Over the weekend leading up to Hurricane Sandy’s arrival here on Long Island, I did what most homeowners were doing. I put away outdoor items, taped up windows, gassed up the cars, and took inventory of flashlights and batteries. As for my son, Mikey, he took no notice of any heightened importance…it was just another couple of days to him.
I couldn’t help but think of the saying: “Ignorance is bliss.” I’m not sure how true that is, but, in a way, I’m glad Mikey wasn’t as worried and nervous as his mother and I. And, thankfully, as Sandy hit us with her worst, Mikey slept through the night. It was only in the aftermath of the storm that he would realize things weren’t as he knew them (and wanted them) to be.
We lost our power and heat early Monday afternoon as the hurricane was arriving. We were very lucky not to suffer any damage or flooding from the storm (I wish I could say the same for some of my neighbors). But the house wouldn’t feel warm and the lights wouldn’t shine again until Friday night.
Unfortunately, with the changing weather patterns, Hurricane Sandy is the second hurricane to come through Long Island in two years. Irene hit us last year and also knocked out our power out for a few days. It was then that I realized autism doesn't disappear just because the lights go out. Your house may lose power, but autism doesn't. This time around was no different.
When most of us have to deal with something like a power outage it disrupts our routines, but that is even more amplified for a child with autism. Add to that no school or home services and very limited places to go outdoors and you have the makings of a stressful and potentially dangerous situation.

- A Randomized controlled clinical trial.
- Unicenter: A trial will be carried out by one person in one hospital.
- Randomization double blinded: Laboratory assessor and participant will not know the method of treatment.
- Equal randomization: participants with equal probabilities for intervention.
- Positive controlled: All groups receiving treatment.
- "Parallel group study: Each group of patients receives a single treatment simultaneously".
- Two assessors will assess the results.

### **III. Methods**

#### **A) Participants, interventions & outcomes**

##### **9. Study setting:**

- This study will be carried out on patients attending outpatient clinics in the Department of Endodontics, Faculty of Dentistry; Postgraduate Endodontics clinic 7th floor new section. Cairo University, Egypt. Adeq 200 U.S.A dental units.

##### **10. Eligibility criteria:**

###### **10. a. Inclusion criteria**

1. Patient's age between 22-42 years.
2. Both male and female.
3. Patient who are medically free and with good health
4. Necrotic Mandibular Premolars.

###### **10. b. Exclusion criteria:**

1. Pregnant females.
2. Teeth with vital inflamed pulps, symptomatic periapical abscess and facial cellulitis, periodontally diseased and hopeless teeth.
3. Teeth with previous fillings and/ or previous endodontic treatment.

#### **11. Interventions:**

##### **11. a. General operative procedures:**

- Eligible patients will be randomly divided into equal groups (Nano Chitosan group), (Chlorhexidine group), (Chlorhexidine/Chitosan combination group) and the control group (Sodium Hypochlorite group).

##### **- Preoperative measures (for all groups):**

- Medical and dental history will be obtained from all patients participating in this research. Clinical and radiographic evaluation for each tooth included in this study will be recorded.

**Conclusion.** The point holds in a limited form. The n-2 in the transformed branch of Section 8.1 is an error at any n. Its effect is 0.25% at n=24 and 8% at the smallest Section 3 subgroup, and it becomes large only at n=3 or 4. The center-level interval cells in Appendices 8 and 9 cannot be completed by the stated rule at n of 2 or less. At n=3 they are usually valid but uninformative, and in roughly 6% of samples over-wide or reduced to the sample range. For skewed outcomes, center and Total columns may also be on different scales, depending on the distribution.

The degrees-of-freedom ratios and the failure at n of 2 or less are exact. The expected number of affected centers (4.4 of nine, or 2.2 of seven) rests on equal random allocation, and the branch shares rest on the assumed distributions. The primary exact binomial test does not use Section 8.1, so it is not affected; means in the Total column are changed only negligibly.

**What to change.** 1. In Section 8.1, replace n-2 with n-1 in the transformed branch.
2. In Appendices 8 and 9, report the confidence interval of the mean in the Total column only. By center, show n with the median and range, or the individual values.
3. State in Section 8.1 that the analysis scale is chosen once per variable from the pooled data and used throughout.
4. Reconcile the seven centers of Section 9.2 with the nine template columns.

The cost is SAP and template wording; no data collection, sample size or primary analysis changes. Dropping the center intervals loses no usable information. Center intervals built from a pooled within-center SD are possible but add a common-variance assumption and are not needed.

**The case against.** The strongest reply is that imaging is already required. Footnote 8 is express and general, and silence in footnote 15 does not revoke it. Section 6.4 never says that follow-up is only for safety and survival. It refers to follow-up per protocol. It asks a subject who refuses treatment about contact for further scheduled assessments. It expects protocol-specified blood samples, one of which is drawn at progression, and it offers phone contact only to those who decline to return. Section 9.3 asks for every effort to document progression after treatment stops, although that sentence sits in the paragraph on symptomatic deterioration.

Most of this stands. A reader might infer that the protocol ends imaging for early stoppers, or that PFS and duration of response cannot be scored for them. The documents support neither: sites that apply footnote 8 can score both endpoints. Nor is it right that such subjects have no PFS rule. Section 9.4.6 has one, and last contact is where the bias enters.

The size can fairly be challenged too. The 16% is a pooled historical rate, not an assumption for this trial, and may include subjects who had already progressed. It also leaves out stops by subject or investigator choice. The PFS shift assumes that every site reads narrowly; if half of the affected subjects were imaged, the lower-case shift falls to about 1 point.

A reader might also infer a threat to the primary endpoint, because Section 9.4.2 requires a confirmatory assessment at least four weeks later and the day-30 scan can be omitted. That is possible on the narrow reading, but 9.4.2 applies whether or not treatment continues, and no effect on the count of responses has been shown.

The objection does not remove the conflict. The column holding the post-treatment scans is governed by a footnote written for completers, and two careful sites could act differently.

(It is here that I have to thank Apple for creating the iPad and iPod…our main sources of distraction for Mikey during the outage – although keeping them charged proved quite challenging…thank goodness for car chargers.)
The first night without power or heat wasn’t a big deal for Mikey. It wasn’t cold out yet, he had a fully charged tablet, and he stayed close by to us (I believe sensing our trepidation). The next morning, after the storm passed and the blue skies greeted us with relief, I spent some time checking for any damage to our house and Mikey was able to lead a pretty normal day. Hearing of the devastation to most of the Island and the surrounding areas tore at my heart and also made me realize it was going to be a while before we got our power restored.
The first post-Sandy days consisted of daylight hours of trying to keep Mikey entertained without being able to take him out in the car (the roads being treacherous from downed trees and wires and powerless traffic lights), and night hours of trying to keep him warm and safe. I felt my chest tighten with stress each evening as the sun went down and the dangers of candles clashed with the potential hazards of falling over objects in darkened rooms.
Overall, thankfully, Mikey got through the week pretty well. His behaviors were definitely increased and he had a few meltdowns, but, quite honestly, after a few days of no power and heat I had a couple meltdowns myself. When requests for ice pops went unfulfilled and batteries finally died for the night, Mikey’s stress levels would go up. His efforts to communicate lessened and with no structured setting like in his classroom there was definitely more stimming and echolalia.
We did our best to provide Mikey with as normal an environment as we could and were there to comfort him when normal wasn’t possible. That is all we can do as parents, because while autism may not be afraid of the dark…neither is love.Dan Olawski blogs about fatherhood and his son Mikey for the Autism Society. He lives with his family on Long Island, N.Y., where he works as a writer/editor. His time is spent following Mikey with a vacuum cleaner, watching his beloved New York Yankees and continuing his pursuit of the perfect chocolate chip cookie. He can be contacted at firstname.lastname@example.org
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